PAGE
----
Dtawing caption follows

(below) John Holland offered his first submersible design – powered by a foot treadle – to the Navy Department in February 1875. Although the Navy provided no financial encouragement, this drawing of his initial concept appeared later that year – without Holland’s permission – in a lecture given by LT Francis Barber at the Naval Torpedo Station, Newport. The inventor had intended to separate air and ballast water internally using flexible, oiled silk partitions.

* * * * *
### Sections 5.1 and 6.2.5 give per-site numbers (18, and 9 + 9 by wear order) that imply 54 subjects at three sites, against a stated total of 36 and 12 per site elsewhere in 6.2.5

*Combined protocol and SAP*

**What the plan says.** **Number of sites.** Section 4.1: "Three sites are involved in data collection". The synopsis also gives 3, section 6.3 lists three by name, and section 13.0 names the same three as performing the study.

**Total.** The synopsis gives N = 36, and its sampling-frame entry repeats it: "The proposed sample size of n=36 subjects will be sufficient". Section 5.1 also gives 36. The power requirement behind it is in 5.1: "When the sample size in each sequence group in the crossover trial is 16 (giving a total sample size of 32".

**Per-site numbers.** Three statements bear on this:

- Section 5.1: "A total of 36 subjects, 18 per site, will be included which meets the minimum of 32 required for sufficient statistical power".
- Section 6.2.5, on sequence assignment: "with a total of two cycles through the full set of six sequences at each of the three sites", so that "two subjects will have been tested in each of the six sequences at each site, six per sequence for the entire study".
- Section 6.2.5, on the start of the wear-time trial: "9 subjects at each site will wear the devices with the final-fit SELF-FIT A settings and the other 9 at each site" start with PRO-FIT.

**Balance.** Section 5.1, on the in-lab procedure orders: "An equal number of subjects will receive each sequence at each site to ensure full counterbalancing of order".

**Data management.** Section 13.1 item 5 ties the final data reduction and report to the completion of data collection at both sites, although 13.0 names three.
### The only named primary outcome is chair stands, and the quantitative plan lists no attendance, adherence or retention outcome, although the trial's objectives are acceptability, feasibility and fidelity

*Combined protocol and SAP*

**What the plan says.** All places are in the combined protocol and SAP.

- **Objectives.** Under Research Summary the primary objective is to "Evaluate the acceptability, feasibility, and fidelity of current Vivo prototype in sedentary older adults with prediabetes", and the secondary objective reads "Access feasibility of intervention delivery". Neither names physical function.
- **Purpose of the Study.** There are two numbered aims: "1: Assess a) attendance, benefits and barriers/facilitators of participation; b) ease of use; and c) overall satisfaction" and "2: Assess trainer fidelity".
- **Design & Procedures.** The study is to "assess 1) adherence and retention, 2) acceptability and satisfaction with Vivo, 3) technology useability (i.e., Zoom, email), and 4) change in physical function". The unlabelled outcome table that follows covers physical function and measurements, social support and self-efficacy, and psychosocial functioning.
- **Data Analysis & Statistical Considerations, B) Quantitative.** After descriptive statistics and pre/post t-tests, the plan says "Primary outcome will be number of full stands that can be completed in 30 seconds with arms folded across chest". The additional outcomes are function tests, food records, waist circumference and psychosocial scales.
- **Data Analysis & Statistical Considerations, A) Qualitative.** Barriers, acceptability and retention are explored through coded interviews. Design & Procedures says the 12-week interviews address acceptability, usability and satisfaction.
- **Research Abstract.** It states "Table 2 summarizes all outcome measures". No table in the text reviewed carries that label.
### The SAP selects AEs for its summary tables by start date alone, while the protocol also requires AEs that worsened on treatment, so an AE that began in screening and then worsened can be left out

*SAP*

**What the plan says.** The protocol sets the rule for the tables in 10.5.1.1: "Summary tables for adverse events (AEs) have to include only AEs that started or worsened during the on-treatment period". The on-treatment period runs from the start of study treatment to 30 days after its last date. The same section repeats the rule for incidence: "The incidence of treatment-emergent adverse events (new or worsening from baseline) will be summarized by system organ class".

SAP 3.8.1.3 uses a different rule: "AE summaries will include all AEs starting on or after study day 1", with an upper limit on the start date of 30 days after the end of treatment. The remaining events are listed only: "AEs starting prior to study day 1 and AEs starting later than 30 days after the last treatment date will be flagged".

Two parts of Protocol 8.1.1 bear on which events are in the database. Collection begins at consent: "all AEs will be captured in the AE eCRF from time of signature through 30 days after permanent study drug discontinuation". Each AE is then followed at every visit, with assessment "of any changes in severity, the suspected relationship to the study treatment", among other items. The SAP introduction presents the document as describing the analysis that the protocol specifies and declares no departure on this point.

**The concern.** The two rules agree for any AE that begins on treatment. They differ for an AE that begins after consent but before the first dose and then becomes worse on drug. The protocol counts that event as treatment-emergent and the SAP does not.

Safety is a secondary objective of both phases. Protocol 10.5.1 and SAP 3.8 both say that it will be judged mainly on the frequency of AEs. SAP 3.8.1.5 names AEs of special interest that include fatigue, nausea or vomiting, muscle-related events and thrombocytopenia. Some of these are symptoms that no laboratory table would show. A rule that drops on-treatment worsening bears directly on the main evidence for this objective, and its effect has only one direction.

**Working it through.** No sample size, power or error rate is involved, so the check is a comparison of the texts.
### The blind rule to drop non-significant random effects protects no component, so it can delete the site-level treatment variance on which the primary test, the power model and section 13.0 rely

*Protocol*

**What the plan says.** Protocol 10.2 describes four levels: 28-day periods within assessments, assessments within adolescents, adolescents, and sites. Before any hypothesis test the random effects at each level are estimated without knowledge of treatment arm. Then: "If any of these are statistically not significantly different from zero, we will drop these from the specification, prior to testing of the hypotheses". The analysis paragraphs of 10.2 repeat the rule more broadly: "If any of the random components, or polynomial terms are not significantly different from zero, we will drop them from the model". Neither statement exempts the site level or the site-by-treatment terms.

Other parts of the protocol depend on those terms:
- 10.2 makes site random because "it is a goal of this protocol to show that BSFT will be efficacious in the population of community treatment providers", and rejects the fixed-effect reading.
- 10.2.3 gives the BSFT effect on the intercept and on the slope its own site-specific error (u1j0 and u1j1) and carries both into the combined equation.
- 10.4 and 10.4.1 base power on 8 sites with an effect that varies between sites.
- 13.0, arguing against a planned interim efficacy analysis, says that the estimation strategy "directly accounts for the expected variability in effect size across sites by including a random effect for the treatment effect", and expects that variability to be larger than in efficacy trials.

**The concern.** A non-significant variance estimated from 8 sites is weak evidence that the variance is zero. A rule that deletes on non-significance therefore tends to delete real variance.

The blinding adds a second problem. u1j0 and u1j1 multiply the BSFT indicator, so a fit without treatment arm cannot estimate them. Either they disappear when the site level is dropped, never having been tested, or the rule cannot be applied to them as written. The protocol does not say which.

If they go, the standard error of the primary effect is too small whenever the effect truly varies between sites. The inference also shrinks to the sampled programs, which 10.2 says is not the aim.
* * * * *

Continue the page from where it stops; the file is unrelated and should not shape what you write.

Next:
(above) Holland Boat No. I was tested in the Passaic River in Paterson, New Jersey in May and June 1878. Although its gasoline-fueled, Brayton-cycle engine was unsuccessful, the 14-foot craft – propelled by an improvised external steam supply – worked just well enough to convince the anti-British Fenian Brotherhood to fund Holland’s next prototype. This is the original Holland I in the Paterson Museum, but the conning tower is a later reconstruction.